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Retirement Planning


Whether you are close to federal employee retirement or just starting out in your career, this is the place to share ideas with your federal colleagues on creating a secure financial foundation.


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let me out  
#1 Posted : Saturday, January 24, 2009 11:58:44 PM(UTC)
let me out

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What is the appropriate amount of notice to give a boss regarding your date of retirement? I fear that giving too much time could make for a miserable remaining time. Even if the boss acts as if they are happy for you they could possibly retaliate and make life miserable-especially if they cannot backfill. Anyone out there have ideas or experience telling a boss of their retirement date?
treblig  
#2 Posted : Sunday, January 25, 2009 12:28:44 AM(UTC)
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I would start by hinting that you're considering retirement maybe one year before you actually retire. If your boss knows that you're thinking about it then it won't be such a surprise when you actually do. Nothng angers a boss more than a surprise. As for the final warning, when you know for a fact that you're going to retire I would let them know at least 6 months in advance so they can have time to recruit and train someone to replace you. There are also many time/paperwork hurdles that you need to clear before you retire so you need a little time for that. Your boss (if he/she is a good person should be very happy about your retirement. A good boss should do everything possible to make your last months as rewarding as possible. Why would someone make your life miserable just because you're retiring???
If your boss is "bad" then don't give him/her any more advance notice than necessary. It would no sense for someone's boss to be upset/angry with someone who chooses to retire...Gil in Tex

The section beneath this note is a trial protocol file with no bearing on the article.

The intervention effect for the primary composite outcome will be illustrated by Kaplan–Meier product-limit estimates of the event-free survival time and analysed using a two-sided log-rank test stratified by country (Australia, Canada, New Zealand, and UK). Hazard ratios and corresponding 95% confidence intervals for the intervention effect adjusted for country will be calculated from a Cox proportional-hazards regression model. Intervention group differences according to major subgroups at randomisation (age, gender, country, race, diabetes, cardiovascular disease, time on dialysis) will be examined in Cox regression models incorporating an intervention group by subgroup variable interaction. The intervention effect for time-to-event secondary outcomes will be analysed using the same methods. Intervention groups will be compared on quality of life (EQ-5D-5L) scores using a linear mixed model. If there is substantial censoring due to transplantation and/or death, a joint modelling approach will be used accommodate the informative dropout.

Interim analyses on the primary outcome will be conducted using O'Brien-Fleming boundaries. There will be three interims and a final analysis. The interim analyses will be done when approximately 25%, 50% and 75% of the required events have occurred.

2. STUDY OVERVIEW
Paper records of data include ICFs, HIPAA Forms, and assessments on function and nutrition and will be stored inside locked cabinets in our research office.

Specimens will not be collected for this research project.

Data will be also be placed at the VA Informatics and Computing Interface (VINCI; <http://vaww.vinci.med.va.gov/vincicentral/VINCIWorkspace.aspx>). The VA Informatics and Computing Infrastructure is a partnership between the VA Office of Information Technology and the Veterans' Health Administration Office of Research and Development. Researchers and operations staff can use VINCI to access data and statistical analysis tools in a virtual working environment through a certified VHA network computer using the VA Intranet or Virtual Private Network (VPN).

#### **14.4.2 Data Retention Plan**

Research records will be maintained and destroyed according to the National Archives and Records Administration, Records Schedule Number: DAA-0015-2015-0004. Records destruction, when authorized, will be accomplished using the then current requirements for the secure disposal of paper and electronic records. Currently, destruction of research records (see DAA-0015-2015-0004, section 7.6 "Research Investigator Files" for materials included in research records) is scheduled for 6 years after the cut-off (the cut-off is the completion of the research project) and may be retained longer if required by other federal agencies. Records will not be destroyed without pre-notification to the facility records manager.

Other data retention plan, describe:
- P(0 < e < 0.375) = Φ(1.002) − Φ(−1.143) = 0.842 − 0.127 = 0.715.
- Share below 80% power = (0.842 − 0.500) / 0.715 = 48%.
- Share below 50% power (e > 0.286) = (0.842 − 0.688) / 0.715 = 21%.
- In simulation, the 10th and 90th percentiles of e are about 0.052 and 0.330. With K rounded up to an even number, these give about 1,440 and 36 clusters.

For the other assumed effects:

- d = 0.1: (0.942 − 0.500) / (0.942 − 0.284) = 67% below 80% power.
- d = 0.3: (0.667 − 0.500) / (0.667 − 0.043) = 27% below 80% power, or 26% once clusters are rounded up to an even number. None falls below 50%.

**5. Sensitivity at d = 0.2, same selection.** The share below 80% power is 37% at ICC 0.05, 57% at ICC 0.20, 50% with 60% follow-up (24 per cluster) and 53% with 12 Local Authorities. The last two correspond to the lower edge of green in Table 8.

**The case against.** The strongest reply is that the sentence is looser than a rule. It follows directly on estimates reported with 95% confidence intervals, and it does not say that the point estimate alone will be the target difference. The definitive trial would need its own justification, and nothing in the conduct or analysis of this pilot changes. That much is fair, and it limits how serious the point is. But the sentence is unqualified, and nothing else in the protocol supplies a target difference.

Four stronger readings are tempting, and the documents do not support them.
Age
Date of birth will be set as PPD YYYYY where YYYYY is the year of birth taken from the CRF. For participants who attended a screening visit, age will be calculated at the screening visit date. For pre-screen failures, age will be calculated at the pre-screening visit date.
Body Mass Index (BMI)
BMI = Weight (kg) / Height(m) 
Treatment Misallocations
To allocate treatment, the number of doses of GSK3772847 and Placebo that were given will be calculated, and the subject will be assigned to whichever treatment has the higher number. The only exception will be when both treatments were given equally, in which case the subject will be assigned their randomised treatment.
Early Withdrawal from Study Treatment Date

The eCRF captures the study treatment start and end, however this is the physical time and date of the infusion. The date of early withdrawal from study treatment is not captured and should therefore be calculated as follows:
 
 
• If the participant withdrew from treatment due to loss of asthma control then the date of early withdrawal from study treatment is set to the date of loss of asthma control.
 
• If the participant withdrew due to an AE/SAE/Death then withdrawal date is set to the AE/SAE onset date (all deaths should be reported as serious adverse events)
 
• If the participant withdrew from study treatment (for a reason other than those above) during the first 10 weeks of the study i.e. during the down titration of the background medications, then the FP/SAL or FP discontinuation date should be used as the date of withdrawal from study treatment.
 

ILDOD  
#3 Posted : Sunday, January 25, 2009 12:52:17 AM(UTC)
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If you have a good relationship with your boss, then give them as much notice as possible. I gave approximately a one year notice. Many jobs are fairly complicated these days so giving notice as soon as you are sure you want to retire gives management (and you) enough time to train a replacement. I believe everyone in the organization would appreciate that.
sakijo  
#4 Posted : Sunday, January 25, 2009 1:27:15 AM(UTC)
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Like ILDOD said, if the relationship with your boss is good, give the asa much notice as possible. If not, then drop hints of you intentions - "I can retire anytime now" If really bad, then prepare all the necessary paperwork and just don't show up one day. When they call you, you can say "I've retired"
Warrenlm  
#5 Posted : Sunday, January 25, 2009 2:10:49 AM(UTC)
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For those in a billet important to the organization, early advice is the right thing to do.

One effect to consider, though, is the effect on your "quality of job experience". I've seen it happen at every management level from first line supervisor to Senior Executive. As soon as it is thought that you might be retiring in the future, regardless of whether you've announced a date or even timeframe, the others around you will begin to move on. Not in every instance, of course, but enough to affect your attitude, they will plan work without you, discuss policies without you, and generally operate as though your input is not needed.
Wendy09  
#6 Posted : Monday, January 26, 2009 12:34:54 AM(UTC)
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quote: